Rev. Stephen Milton Sermon on Epiphany Sunday January 5th, 2020
Lawrence Park Community Church, Toronto.
PDF available for print-at-home under Sermon Notes.
Video available above.
Text available below.
Hard copies availabe at the Visitors Desk at LPCC.
Today we celebrate Epiphany, a word that means the revealing of God’s presence. On Epiphany, we remember the day when a group of Magi arrived from the East to pay homage to Jesus, who they recognized as the newly born king of the Jews. They came from the East. They appear to have been familiar with Hebrew prophecies that a world ruler would be born in Judea, so they brought gifts fit for a king – gold, frankincense and myrrh. In the Gospel of Matthew’s account, they are simply called Magi – astrologers – from the East. The gospel account is vague – we aren’t told where in the East they had come from, or how many of them there were.
As we all know, these figures became known as the three kings. We sing about them in carols like “We Three Kings of Orient Are”. Josh sang about them as kings in his anthem. But how did mysterious, numberless Magi become three kings? Early Christians spent a lot of time reading through the Hebrew Scriptures, looking for predictions of Christ’s coming. The Jews had expected a warrior king who would defeat their oppressors. The Christians knew that Christ was a completely different kind of messiah, and they needed proof that he was the one God had promised.
So, they poured over the prophecies in the Hebrew scriptures to find evidence that God had promised a peaceful messiah. In Micah’s prophecy they found mention that the messiah would be born in the humble town of Bethlehem (Micah 5:2). In Isaiah they found the promise of a messiah born of a virgin, a man who would be mistreated, take on the sins of the world, and die, yet be the saviour ( Isaiah 7:14; 53). And in psalm 72, which we heard today, they found evidence of a prophecy that involved kings coming to visit the messiah. Kings from all over the world. One would come from Sheba – Arabia – bearing gold. All would kneel down when they met the messiah.
This psalm was the inspiration for the idea that the Magi were actually kings from foreign lands, coming to pay homage. This idea was captured in hymns and carols, and also became a favourite them in Christian art. Here’s a typical example. We see three kings, who represent the three known continents. One is from Africa, the bearded man is from Asia, and the oldest man is from Europe. The story of the Magi had become the story of the world’s kings coming to pay homage and even more, to capitulate to the Christ child.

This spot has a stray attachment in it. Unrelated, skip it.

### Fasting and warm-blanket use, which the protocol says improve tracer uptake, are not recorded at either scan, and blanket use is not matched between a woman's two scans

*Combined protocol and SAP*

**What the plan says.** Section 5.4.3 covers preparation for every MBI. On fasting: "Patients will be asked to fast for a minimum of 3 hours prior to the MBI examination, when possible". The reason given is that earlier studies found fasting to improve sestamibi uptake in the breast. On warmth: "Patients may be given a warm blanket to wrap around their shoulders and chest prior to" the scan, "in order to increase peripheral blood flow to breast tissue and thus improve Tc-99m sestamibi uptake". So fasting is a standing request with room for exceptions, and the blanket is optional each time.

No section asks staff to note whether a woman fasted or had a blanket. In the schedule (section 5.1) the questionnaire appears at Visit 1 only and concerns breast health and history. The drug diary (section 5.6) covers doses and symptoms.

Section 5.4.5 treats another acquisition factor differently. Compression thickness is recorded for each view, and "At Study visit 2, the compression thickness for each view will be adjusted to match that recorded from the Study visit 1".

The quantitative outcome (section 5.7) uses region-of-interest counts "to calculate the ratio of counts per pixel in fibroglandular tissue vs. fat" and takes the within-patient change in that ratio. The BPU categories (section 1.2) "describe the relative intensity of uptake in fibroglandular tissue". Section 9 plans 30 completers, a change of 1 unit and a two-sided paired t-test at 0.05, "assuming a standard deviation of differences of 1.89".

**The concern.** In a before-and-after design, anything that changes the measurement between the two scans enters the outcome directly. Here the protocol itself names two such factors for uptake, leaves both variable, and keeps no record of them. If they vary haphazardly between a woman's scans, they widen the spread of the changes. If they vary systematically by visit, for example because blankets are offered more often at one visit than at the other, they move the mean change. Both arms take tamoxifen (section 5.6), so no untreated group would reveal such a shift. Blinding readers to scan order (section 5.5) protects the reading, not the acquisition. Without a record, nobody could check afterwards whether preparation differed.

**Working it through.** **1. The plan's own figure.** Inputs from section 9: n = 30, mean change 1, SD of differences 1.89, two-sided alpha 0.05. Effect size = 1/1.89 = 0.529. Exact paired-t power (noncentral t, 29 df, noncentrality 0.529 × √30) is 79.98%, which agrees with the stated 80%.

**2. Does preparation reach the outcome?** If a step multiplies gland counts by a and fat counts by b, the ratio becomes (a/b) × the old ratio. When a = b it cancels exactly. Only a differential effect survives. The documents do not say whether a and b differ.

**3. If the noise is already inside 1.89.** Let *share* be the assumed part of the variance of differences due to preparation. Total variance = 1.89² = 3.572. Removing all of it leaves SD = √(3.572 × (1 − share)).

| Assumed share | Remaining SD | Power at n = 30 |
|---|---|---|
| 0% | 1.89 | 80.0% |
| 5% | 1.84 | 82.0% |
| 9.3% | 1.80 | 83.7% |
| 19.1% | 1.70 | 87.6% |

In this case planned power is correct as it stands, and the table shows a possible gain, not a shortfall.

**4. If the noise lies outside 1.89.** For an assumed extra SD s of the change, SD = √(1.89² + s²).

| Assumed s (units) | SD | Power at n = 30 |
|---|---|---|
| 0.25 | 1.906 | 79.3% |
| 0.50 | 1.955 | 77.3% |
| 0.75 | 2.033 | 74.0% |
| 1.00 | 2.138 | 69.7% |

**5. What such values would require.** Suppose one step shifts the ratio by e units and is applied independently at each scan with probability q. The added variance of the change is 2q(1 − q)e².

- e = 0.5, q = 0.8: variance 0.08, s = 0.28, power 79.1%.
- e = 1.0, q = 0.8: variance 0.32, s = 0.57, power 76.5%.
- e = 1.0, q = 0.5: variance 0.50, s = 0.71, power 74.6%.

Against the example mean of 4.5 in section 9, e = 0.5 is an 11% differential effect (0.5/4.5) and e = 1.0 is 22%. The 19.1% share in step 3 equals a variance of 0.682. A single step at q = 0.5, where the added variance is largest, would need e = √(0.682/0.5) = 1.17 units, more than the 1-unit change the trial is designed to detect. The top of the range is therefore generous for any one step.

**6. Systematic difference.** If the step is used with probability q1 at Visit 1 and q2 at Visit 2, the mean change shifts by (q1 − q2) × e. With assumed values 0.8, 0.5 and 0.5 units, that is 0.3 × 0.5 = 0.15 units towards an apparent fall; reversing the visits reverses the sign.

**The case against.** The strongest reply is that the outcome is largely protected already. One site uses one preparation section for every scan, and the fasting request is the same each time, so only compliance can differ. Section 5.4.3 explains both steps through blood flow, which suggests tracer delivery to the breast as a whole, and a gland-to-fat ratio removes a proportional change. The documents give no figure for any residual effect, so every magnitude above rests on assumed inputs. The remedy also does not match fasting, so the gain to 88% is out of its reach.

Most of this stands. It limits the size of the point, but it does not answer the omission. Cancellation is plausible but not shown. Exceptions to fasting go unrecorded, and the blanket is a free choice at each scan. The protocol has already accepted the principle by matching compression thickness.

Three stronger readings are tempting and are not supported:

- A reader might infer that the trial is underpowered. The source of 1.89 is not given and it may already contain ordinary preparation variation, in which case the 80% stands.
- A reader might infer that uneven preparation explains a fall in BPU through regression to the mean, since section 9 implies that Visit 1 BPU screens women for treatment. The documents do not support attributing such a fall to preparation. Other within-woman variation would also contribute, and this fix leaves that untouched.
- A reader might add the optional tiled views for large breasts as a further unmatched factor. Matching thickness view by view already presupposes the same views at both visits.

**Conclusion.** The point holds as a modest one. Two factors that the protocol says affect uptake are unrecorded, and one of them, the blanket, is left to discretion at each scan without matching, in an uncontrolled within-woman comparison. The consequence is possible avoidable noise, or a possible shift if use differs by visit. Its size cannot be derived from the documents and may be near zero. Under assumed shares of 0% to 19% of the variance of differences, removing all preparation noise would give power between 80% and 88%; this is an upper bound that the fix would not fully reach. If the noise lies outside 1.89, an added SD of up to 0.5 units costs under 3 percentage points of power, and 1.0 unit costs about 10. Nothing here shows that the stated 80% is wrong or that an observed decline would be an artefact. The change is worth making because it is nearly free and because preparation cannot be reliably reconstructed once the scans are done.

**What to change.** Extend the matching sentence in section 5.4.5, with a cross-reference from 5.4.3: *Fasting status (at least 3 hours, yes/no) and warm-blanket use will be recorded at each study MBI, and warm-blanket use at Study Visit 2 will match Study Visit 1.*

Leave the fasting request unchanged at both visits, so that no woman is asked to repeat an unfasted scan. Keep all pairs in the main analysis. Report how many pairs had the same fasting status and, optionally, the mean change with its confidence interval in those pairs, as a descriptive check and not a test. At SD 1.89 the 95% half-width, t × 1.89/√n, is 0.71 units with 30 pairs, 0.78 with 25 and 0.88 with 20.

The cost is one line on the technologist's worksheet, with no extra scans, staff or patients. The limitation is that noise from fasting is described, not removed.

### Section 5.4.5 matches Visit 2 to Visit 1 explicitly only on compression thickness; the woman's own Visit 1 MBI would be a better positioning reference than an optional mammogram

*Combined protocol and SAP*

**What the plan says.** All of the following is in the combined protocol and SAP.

We associate Christmas with warm fuzzy feelings, so it hard for us to see how transforming Magi into kings could be a problem. But the idea that the world’s kingdoms would kneel to Christianity became pernicious and dangerous. Over time, as Christianity spread through Europe and then the world, Christian rulers came to believe that Christianity was the only legitimate faith. All others were mistaken at best, evil at worst. The idea, that all kings and nations should kneel before Christianity and admit its superiority became the basis of the forced conversions of millions of people worldwide over the last 1200 years. It inspired the Crusades against the Muslims, the pogroms against the Jews, and the forced conversions of African peoples who were enslaved in the Americas.
What to Call Canada? Canada would seem to be free of this dark history. We never conquered any other country, nor forced them to convert.
But psalm 72 has a curious connection with Canada. When the fathers of confederation came together to form Canada in 1866, they had a problem. What should this new nation be called? John A. Macdonald and the other premiers wanted to call our country “The Kingdom of Canada”. But the name was rejected, because the British feared that it would offend the Americans, who had just finished their civil war. So, an alternate name was needed. The premier of New Brunswick proposed that Canada be called the Dominion of Canada, quoting this line from Psalm 72 : He shall have dominion also from sea to sea, / And from the River to the ends of the earth. That stuck, so our country’s title was derived from Psalm 72.